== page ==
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3D printing: The printed world

3D printing: The printed world

Resilience in the Face of Crisis: Why the Future Will Be Flexible What will a post-crash, truly 21st-century world look like? For people thinking about global systems (economic, environmental, and social) one idea stands out: resilience. Resilience means the capacity of an entity--such as a person, an institution, or a system--to withstand sudden, unexpected shocks, and (ideally) to be capable of recovering quickly afterwards. Designing for resilience takes on particular relevance as we think about what happens after the current economic crisis passes. What would a more resilient world look like? Two factors stand out as core assumptions of a resilience approach: the future is inherently uncertain, so the system needs to be as flexible as possible; and failures happen, so the system needs to be able to identify failures early and not make things worse as a result. Resilient flexibility means avoiding situations where components of a system are "too big to fail"--that is, where the failure of a single part can bring the whole thing crashing down.

MakerScanner - open source 3d scanning Ceramic 3D Printing at Unfold~fab clay goes digital It’s been just over a year since Belgian design studio Unfold 3D printed their first successful ceramic vessel on a RepRap. Since then, their blog Unfold~fab has chronicled their experiments with 3D printed ceramics including clay materials, printing methods, and a personal fabrication interface the studio developed for last year’s L’Artisan Electronique installation. Unfold~fab is a wealth of practical information and intriguing visual documentation of one of history’s oldest crafts meeting today’s technological potential. Below is a video of the Virtual Pottery Wheel interface which allows a user to virtually shape a virtual pot on a virtual wheel. Earlier this year, ceramic artist Jonathan Keep contributed an informative post on the qualities of various ceramic materials for 3D printing — extremely useful for anyone wanting to try ceramic 3D printing out for themselves. Make your own stuff using: 3D Printing

The Idea of a Tree by Mischer’Traxler DMY Berlin 09: Viennese designers Mischer'Traxler have created a solar-powered machine that makes furniture, with the shape and colour of each product determined by the amount of sunlight available during manufacture. The machine, called The Idea of a Tree, makes benches, containers and lamp shades by drawing thread through a tank of dye followed by a tank of resin, then wrapping it around a mould that's rotated by a solar-powered machine. The project is on show this week at DMY Youngsters exhibition in Berlin. The speed at which the machine spins the mould and draws the thread is dictated by the amount of sunlight falling on it; the portion of a component made during a cloudy period will be darker and thinner than that made in bright sunshine. Each piece takes one whole day to make and the resulting variations in thickness and colour-saturation along its length record the variations in daylight and shadow falling on it throughout the day. Here's some more information from the designers:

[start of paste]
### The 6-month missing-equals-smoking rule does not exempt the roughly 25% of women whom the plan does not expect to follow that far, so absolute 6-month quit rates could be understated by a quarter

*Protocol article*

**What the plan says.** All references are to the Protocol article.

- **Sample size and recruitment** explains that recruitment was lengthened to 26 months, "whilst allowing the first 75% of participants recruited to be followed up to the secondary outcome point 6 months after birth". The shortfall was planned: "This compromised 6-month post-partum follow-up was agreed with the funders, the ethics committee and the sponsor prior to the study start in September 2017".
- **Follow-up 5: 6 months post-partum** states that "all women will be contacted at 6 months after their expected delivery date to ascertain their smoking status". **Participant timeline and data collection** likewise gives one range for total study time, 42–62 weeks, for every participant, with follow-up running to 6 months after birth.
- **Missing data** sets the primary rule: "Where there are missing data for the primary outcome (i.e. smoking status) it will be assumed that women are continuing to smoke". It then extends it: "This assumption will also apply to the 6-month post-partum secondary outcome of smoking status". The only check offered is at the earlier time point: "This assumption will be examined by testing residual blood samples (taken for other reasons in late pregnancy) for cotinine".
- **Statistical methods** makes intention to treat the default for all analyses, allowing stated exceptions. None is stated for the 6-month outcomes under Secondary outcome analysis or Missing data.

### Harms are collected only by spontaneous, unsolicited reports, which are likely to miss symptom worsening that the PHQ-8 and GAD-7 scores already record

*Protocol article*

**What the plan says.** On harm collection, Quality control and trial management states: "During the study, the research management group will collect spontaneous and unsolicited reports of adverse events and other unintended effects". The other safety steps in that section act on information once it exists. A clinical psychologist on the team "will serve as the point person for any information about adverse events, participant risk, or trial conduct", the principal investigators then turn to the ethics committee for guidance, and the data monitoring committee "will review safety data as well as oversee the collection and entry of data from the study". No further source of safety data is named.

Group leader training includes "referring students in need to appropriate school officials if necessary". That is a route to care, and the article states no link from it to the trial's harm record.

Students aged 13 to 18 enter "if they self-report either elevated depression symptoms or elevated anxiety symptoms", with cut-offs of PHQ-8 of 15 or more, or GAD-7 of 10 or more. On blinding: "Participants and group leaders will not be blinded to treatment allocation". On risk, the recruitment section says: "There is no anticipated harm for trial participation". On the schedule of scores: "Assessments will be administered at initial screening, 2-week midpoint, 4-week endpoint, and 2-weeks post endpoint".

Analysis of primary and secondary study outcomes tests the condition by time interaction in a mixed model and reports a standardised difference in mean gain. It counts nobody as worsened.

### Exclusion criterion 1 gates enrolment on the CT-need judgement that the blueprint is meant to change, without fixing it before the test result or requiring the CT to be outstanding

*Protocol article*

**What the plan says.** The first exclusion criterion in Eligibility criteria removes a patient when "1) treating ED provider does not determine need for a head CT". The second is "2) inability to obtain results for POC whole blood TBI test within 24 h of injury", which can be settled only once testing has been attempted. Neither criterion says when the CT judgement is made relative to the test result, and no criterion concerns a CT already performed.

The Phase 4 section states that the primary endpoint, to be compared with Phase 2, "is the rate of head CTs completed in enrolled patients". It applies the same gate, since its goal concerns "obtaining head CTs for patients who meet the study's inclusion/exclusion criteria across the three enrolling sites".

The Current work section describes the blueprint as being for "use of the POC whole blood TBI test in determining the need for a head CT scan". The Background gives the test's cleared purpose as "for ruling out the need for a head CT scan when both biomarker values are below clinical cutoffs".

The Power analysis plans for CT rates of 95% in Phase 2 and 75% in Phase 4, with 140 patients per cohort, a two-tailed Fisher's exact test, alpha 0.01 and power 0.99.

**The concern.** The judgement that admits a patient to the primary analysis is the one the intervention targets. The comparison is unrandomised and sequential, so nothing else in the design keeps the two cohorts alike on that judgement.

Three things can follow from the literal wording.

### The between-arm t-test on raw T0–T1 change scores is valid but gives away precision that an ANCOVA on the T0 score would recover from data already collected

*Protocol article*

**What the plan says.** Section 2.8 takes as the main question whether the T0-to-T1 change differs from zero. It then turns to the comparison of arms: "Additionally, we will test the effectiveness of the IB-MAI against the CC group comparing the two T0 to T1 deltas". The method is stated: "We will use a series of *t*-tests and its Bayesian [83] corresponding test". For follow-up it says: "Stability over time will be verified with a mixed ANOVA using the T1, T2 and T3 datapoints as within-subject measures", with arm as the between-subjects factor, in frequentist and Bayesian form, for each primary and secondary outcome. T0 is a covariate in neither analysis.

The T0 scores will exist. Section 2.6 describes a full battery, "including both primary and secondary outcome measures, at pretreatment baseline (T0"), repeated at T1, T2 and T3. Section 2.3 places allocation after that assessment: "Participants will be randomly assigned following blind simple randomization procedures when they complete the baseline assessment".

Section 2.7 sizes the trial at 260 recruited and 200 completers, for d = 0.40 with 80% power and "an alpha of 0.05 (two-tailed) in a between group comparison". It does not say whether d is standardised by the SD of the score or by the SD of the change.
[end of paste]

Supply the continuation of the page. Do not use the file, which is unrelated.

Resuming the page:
Vers une économie résiliente Par Rémi Sussan le 27/04/09 | 13 commentaires | 8,080 lectures | Impression Intéressant dialogue, par blogs interposés, entre Jamais Cascio et John Robb sur le thème de l’après crise. Ces deux auteurs, qui figurent parmi les plus intéressants de la blogosphère anglo-saxonne ont déjà été mentionnés plusieurs fois dans nos colonnes. Cascio est un spécialiste de la prospective et a collaboré notamment à la création de “ Superstruct “. Il s’intéresse de près au Green Design (cette nouvelle tendance du design appliquée à la technologie, qu’on pourrait traduire par la “conception durable”), en témoigne sa participation au projet World Changing (le site et le livre). Dans un scénario écrit du point de vue d’un citoyen des années 2010 Jamais Cascio explore le concept “d’économie résiliente”. L’économie résiliente qu’imagine Cascio conserverait les valeurs des idéologies qui l’ont précédée : l’insistance du socialisme sur l’égalité et celle du capitalisme sur la production de richesse.